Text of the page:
First, state funds should be prioritized for regionally-important projects that serve multiple jurisdictions. Even with these bills, the majority of transit funding will continue to come from local sales taxes, and individual counties are unlikely to prioritize projects that span multiple jurisdictions. A transit line from Cobb County to Gwinnett County is incredibly important to the region, but none of the four counties involved can build the project on their own. The ATL should ensure that sufficient funding is available for regionally-significant projects.
Second, there should be a functional connection between where any new state transit funding is raised and where it is spent. HB 930 contemplates a new sales tax at the Hartsfield-Jackson Atlanta International Airport and a fee on ridesharing services like Uber and Lyft. Of course, not every dime raised at the airport should be spent there. But the areas that generate the majority of this new transit funding should be the primary beneficiaries of its use.
Third, MARTA’s heavy rail lines will continue to be the foundation of metro Atlanta’s transit system, and this foundation must remain strong as the system expands. As new counties connect to this system and the number of transit riders increases, the ATL must ensure that additional investments are made in the heavy rail system to accommodate this growth. Supporting an expanded regional transit network should not fall solely on the MARTA counties.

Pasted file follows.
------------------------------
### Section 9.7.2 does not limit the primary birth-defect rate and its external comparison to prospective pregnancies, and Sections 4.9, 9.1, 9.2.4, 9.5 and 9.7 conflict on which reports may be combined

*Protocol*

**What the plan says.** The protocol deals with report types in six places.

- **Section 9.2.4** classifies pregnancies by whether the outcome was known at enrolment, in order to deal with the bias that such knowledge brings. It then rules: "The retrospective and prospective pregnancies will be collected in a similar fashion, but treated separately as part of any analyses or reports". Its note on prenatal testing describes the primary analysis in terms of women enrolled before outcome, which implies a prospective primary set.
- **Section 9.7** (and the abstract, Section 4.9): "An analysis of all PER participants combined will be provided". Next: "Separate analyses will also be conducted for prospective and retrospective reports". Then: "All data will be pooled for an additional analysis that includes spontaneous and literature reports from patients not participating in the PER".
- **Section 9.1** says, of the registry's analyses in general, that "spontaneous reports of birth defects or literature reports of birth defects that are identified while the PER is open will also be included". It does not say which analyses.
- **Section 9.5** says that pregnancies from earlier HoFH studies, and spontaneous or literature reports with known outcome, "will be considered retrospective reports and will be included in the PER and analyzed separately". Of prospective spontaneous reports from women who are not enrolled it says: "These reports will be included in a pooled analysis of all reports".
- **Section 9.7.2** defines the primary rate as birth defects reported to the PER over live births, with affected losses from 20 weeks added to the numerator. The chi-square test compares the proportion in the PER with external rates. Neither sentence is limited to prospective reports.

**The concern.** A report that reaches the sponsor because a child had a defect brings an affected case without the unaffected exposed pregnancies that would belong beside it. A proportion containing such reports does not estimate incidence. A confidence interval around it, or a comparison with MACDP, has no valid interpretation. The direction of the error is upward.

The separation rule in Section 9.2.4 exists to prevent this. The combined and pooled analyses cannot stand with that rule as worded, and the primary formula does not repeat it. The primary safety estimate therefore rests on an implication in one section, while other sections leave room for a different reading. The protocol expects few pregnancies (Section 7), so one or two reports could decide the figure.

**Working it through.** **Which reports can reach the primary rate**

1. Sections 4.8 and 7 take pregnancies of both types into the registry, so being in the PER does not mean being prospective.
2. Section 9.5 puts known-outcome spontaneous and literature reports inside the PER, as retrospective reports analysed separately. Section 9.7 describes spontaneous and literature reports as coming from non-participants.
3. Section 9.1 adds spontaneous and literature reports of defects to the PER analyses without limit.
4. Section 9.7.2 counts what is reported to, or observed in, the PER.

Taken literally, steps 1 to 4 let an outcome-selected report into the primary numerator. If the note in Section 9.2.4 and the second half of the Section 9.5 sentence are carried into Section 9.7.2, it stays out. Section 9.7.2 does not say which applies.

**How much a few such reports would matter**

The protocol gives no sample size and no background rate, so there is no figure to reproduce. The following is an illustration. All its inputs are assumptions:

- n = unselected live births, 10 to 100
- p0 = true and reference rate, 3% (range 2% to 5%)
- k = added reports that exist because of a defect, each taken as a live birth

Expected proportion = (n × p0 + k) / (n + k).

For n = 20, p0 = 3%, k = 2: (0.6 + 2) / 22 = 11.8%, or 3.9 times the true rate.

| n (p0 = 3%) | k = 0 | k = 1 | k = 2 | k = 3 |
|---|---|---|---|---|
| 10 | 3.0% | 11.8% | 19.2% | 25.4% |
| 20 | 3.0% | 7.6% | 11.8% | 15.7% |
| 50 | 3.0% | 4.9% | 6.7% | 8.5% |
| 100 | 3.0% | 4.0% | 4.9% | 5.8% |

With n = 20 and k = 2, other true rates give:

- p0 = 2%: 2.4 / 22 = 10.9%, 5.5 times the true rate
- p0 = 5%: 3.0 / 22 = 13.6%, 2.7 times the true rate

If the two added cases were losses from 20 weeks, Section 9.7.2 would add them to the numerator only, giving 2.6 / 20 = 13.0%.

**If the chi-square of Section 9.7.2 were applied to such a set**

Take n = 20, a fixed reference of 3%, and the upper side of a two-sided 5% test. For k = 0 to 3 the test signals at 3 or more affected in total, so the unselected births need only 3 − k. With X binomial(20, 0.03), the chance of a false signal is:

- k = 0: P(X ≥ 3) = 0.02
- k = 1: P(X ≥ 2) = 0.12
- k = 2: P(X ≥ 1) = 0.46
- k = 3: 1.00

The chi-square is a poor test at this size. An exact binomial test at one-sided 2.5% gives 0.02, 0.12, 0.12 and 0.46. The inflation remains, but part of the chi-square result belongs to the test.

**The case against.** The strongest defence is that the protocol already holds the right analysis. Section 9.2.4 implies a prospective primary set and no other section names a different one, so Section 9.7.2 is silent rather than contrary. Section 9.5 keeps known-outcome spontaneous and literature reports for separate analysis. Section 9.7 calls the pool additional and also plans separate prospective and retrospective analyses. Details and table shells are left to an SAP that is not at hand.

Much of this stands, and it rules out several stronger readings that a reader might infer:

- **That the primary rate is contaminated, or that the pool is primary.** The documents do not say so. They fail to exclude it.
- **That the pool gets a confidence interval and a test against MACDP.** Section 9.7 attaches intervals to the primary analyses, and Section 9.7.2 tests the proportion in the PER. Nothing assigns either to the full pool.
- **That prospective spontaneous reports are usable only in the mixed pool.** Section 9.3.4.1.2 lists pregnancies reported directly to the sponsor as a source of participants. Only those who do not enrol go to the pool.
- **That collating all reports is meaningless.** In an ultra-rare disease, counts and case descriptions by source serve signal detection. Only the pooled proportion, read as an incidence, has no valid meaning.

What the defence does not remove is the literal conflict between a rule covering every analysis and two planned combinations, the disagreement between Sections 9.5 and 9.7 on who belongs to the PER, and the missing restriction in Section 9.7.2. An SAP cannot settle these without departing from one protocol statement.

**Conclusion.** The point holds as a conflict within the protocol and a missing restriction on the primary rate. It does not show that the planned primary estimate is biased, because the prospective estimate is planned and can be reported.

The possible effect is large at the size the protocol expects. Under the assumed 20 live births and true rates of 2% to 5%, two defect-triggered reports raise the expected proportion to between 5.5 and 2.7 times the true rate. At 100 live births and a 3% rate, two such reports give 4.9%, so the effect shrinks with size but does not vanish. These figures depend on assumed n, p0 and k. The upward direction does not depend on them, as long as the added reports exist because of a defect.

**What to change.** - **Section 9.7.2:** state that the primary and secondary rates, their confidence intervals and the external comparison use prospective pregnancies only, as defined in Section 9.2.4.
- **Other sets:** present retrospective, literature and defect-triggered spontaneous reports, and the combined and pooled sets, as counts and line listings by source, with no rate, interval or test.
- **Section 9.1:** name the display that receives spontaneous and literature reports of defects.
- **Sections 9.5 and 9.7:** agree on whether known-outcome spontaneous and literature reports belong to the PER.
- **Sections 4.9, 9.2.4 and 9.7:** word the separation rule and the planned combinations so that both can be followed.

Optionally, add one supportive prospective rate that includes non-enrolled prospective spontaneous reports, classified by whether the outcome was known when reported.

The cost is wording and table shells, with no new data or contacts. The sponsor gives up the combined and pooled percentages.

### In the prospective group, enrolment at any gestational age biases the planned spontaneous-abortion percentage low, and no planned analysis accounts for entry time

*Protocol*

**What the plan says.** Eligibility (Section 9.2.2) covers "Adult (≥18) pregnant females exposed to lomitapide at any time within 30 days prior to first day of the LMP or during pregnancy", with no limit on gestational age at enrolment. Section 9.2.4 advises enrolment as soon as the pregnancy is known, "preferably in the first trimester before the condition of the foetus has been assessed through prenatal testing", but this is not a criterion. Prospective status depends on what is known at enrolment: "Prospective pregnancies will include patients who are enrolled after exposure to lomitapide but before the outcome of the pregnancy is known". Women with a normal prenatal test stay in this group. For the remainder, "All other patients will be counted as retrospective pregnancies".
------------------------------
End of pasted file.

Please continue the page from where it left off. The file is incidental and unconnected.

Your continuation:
Fourth, we must begin looking at ways to provide longer distance rail service, both as commuter rail in metro Atlanta and inter-city connections to other cities in Georgia. These rail investments would provide an alternative to driving for longer distance trips and improve connectivity throughout the state. A good place to start would be appointing members to the Georgia Rail Passenger Authority. This body, charged with overseeing the development of passenger rail service in Georgia, has been unstaffed and unfunded for years.
Finally, a formal mechanism should be created to give transit riders a voice in the decisions made by the ATL. Both bills in the General Assembly would staff the board of the ATL with political appointees. But a voice and a vote should also be given to the transit riders – the people who actually use the system – in the ATL’s decisions. Whether through a designated board seat or a citizen advisory panel, this new regional transit body should allow transit riders to participate in the process.
The General Assembly’s interest in transit is encouraging and long overdue. Metro Atlanta’s continued growth and success relies on addressing our transportation challenges, and any solution to our traffic problem will require a substantial investment in transit. The two bills represent bold and important steps toward a more robust regional transit system in metro Atlanta. Georgia lawmakers should work out a compromise bill and include these recommendations in the final days of the 2018 legislative session.
Note to readers: Brian Gist specializes in Georgia transportation and air work at the SELC.